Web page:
High resolution timing in Cocoa

For profiling app performance, it’s necessary to accurately time your code. The best way to do this is to use mach_absolute_time. In conjunction with mach_timebase_info, you can get extremely high resolution timing to ease performance benchmarking. I’ve wrapped this functionality up in a little class to make it super easy to use.

// MachTimer.h
#include <mach/mach_time.h>

@interface MachTimer : NSObject
{
    uint64_t timeZero;
}

+ (id) timer;

- (void) start;
- (uint64_t) elapsed;
- (float) elapsedSeconds;
@end

// MachTimer.m
#import "MachTimer.h"

static mach_timebase_info_data_t timeBase;

@implementation MachTimer

+ (void) initialize
{
    (void) mach_timebase_info( &timeBase );
}

+ (id) timer
{
#if( __has_feature( objc_arc ) )
    return [[[self class] alloc] init];
#else
    return [[[[self class] alloc] init] autorelease];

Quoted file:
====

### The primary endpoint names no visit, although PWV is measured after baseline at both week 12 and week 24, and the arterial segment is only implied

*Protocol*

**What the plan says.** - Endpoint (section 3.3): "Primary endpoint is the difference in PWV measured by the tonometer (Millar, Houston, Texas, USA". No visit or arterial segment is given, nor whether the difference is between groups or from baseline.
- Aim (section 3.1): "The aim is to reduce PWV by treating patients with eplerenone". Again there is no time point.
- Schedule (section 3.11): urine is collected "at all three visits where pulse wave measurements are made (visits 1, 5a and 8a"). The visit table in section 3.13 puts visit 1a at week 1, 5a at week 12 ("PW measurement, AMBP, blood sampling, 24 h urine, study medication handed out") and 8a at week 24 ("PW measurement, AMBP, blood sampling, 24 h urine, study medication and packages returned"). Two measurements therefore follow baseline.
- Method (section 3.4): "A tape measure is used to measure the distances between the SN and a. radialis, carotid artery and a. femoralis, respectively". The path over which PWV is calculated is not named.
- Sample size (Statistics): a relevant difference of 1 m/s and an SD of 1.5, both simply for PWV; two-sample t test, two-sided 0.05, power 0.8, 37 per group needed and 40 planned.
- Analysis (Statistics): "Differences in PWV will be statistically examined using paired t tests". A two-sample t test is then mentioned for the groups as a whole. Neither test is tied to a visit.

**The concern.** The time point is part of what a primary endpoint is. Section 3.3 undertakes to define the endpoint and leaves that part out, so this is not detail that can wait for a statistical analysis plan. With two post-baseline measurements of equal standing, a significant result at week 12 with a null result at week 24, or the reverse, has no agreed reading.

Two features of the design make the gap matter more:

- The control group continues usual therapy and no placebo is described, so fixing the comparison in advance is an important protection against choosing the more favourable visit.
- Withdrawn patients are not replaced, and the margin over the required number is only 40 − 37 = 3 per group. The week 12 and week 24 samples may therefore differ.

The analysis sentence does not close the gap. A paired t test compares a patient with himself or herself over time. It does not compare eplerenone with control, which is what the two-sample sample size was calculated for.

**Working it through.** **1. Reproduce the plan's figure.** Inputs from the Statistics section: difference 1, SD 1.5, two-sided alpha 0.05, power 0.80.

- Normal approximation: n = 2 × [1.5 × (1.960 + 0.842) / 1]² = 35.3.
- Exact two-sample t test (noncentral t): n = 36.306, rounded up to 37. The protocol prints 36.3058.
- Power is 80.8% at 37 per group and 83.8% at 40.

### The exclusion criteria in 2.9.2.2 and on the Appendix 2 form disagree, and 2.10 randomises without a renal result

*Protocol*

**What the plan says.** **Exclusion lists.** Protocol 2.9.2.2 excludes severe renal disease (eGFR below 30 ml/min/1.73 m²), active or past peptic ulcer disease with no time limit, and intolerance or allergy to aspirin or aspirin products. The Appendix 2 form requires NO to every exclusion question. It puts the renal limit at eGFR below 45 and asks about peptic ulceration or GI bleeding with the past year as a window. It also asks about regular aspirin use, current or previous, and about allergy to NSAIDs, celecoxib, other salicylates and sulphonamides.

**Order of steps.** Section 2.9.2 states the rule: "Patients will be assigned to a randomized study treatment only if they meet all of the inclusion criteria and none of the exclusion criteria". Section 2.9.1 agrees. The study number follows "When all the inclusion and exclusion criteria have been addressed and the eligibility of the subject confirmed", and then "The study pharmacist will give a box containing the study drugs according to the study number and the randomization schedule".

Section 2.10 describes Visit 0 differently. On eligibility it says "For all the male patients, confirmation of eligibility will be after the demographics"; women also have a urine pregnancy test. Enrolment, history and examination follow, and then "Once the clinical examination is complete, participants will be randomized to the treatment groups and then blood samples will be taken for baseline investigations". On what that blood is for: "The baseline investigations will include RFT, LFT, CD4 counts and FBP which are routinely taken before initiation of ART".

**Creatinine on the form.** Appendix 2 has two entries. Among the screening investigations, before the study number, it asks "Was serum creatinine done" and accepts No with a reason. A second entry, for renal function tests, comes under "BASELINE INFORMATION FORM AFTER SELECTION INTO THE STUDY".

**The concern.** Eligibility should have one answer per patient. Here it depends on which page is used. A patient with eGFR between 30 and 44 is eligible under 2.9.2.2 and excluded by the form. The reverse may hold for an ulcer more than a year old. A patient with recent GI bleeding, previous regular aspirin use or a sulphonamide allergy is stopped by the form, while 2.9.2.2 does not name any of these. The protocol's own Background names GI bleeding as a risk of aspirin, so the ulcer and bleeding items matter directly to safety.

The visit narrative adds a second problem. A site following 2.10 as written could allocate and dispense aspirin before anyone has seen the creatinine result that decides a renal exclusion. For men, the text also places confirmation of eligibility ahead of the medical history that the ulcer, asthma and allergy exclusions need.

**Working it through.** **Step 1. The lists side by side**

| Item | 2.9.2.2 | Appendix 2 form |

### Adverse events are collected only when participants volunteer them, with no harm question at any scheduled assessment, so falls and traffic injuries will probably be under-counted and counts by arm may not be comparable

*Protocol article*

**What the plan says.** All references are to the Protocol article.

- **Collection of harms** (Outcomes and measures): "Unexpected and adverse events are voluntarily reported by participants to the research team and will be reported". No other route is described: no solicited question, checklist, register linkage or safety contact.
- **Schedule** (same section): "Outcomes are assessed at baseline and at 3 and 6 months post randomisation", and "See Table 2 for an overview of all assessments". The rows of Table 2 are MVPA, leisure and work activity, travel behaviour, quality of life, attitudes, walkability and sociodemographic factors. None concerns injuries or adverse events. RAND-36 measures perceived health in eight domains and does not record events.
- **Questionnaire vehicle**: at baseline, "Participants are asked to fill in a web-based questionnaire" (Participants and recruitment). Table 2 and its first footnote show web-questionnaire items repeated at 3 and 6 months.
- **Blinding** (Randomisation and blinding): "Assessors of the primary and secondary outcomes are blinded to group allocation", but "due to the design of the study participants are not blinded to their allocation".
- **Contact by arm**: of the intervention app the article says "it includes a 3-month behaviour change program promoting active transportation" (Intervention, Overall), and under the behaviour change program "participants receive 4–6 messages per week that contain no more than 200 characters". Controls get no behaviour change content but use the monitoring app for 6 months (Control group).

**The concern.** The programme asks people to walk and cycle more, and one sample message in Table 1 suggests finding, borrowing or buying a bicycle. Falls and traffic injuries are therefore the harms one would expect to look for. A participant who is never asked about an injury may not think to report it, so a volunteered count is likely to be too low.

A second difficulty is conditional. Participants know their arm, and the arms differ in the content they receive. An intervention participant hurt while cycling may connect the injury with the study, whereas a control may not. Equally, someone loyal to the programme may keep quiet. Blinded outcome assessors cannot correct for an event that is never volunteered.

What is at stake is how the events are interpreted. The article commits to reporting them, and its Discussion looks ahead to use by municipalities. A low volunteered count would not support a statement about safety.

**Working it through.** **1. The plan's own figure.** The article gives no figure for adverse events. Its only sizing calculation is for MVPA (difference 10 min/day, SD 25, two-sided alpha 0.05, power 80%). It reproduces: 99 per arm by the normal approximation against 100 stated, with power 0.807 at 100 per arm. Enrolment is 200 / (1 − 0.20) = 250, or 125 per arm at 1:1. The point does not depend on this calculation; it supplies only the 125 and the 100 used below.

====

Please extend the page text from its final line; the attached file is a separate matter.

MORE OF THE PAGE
#endif
}

- (id) init
{
    if( (self = [super init]) ) {
        timeZero = mach_absolute_time();
    }
    return self;
}

- (void) start
{
    timeZero = mach_absolute_time();
}

- (uint64_t) elapsed
{
    return mach_absolute_time() - timeZero;
}

- (float) elapsedSeconds
{
    return ((float)(mach_absolute_time() - timeZero))
        * ((float)timeBase.numer) / ((float)timeBase.denom) / 1000000000.0f;
}

@end

You’d use it like this:

MachTimer* aTimer = [MachTimer timer];
[self performSomeOperation];
NSLog( @"performSomeOperation took %f seconds", [aTimer elapsedSeconds] );

I’ve used this code for iOS and Mac OS apps, and it works great.

If you want to follow me, I’m @zpasternack on Twitter and on app.net.

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